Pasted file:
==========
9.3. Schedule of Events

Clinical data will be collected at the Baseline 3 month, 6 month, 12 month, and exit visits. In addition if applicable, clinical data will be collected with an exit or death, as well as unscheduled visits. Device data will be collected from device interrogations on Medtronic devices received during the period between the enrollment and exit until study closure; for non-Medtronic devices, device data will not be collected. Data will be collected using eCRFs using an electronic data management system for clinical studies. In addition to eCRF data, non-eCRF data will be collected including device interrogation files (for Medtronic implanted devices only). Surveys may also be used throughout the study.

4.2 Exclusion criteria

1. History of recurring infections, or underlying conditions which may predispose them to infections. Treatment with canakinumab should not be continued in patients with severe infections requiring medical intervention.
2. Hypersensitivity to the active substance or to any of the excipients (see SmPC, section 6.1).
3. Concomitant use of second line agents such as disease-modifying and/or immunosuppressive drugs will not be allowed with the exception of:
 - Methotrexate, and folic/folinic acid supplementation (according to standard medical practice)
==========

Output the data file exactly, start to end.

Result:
9.3. Schedule of Events

Clinical data will be collected at the Baseline 3 month, 6 month, 12 month, and exit visits. In addition if applicable, clinical data will be collected with an exit or death, as well as unscheduled visits. Device data will be collected from device interrogations on Medtronic devices received during the period between the enrollment and exit until study closure; for non-Medtronic devices, device data will not be collected. Data will be collected using eCRFs using an electronic data management system for clinical studies. In addition to eCRF data, non-eCRF data will be collected including device interrogation files (for Medtronic implanted devices only). Surveys may also be used throughout the study.

4.2 Exclusion criteria

1. History of recurring infections, or underlying conditions which may predispose them to infections. Treatment with canakinumab should not be continued in patients with severe infections requiring medical intervention.
2. Hypersensitivity to the active substance or to any of the excipients (see SmPC, section 6.1).
3. Concomitant use of second line agents such as disease-modifying and/or immunosuppressive drugs will not be allowed with the exception of:
 - Methotrexate, and folic/folinic acid supplementation (according to standard medical practice)